Sarah Rose Stack of Agawam was the student speaker at the noon ceremony, which was the second of the day. She shared her experience growing up as one of three children of a single mother, and of having her first child with her partner during her UMass experience.

“I was determined to do what others said that I would not be able to do: I would graduate,” she said.

After finding out in 2006 that she was missing one requirement to graduate, she pivoted to focus on other things such as dancing professionally and raising her family. She returned to UMass last year to complete her degree, crediting the pandemic with giving her the time to do so, and she reminded those in attendance that “life isn’t one directional.”

“Life is a dance,” she said.

Rose Stack, who is looking to create a nonprofit dance and theater company, shared her perspective on life and learning.

“You are never at your destination. You’re never done learning. And you’re never too old to try something new,” she said.

The commencement speech was given by men’s hockey coach Greg Carvel, who this year led the university team to its first NCAA Division I ice hockey championship.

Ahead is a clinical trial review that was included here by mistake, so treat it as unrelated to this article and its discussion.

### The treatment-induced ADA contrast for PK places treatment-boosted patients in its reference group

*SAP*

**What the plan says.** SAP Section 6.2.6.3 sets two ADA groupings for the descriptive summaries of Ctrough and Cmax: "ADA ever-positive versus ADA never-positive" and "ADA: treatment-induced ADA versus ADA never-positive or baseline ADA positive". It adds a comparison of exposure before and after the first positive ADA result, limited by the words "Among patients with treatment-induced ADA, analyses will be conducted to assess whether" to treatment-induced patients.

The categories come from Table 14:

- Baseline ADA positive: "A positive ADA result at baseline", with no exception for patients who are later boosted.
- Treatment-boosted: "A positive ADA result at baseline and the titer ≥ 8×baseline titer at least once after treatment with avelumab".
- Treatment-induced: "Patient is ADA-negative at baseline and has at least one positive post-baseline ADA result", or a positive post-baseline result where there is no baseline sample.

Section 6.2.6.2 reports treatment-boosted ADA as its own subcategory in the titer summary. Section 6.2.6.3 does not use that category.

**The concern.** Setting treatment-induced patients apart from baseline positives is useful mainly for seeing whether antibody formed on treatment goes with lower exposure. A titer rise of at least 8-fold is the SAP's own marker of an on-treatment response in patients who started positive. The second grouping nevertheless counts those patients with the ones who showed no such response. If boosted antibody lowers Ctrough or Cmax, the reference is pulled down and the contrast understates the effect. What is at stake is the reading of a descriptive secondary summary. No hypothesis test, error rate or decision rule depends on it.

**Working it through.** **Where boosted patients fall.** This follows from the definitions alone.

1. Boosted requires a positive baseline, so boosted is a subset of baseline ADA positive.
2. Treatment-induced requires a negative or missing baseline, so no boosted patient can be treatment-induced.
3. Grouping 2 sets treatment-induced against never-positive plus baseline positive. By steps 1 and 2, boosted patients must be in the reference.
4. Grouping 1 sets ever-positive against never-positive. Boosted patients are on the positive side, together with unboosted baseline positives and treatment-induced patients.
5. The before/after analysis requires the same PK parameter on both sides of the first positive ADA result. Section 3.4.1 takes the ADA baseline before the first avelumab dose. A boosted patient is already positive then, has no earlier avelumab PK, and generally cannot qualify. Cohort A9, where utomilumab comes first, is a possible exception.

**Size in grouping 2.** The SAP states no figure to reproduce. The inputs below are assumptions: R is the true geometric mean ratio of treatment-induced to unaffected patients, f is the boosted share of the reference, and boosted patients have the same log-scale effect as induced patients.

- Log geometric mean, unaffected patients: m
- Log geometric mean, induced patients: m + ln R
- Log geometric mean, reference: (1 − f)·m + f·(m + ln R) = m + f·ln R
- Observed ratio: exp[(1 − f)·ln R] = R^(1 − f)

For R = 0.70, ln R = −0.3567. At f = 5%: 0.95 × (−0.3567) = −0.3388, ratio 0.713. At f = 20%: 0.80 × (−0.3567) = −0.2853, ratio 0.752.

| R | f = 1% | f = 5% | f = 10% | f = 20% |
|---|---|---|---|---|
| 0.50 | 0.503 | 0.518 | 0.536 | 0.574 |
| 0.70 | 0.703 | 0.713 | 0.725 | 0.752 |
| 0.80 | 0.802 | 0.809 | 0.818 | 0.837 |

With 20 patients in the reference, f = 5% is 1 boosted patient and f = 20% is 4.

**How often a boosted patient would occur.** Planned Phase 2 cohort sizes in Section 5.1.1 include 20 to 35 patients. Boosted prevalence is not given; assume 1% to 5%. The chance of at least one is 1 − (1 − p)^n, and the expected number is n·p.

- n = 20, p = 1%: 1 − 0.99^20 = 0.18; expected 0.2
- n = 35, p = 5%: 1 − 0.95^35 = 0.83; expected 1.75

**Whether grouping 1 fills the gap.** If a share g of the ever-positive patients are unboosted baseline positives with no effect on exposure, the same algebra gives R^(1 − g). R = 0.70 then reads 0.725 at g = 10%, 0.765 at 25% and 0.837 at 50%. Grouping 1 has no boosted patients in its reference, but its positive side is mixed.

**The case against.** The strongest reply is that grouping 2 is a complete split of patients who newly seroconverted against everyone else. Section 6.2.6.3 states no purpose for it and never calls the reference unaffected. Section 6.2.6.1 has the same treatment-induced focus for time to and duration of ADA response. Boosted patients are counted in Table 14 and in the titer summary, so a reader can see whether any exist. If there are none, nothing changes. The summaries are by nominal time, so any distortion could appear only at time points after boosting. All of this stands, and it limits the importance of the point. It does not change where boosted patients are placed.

“A hockey coach giving your commencement speech is the cherry on top of a pandemic senior year. For this I am sorry,” the coach joked.

Carvel noted that past commencement speakers have included U.S. Sen. Elizabeth Warren, Gov. Charlie Baker and CNN anchor Jake Tapper.

“If all four of us were on the stage right now, I’d obviously stand out like a sore thumb,” Carvel said. “[The] reason being I’d be the only one with a UMass degree and the only national champion.”

In his speech, Carvel paid tribute to his late father-in-law, Edmund Gettier, an accomplished former professor of philosophy at UMass who came up with “The Gettier Problem,” a famous philosophical problem that is widely studied. And he described both himself and Gettier as common men “able to accomplish something uncommon for the betterment of our university.”

“We are not an elitist community,” Carvel said. “We are a community of common people striving to do exceptional things.”

Carvel also repeatedly quoted German author Johann Wolfgang von Goethe, and noted the similarity between some of Goethe’s quotes and how the hockey program is run. When asked how he planned to turn the program around when he took over five years ago, he answered simply, “relationships.” “Love does not dominate, it cultivates,” he said, quoting the author.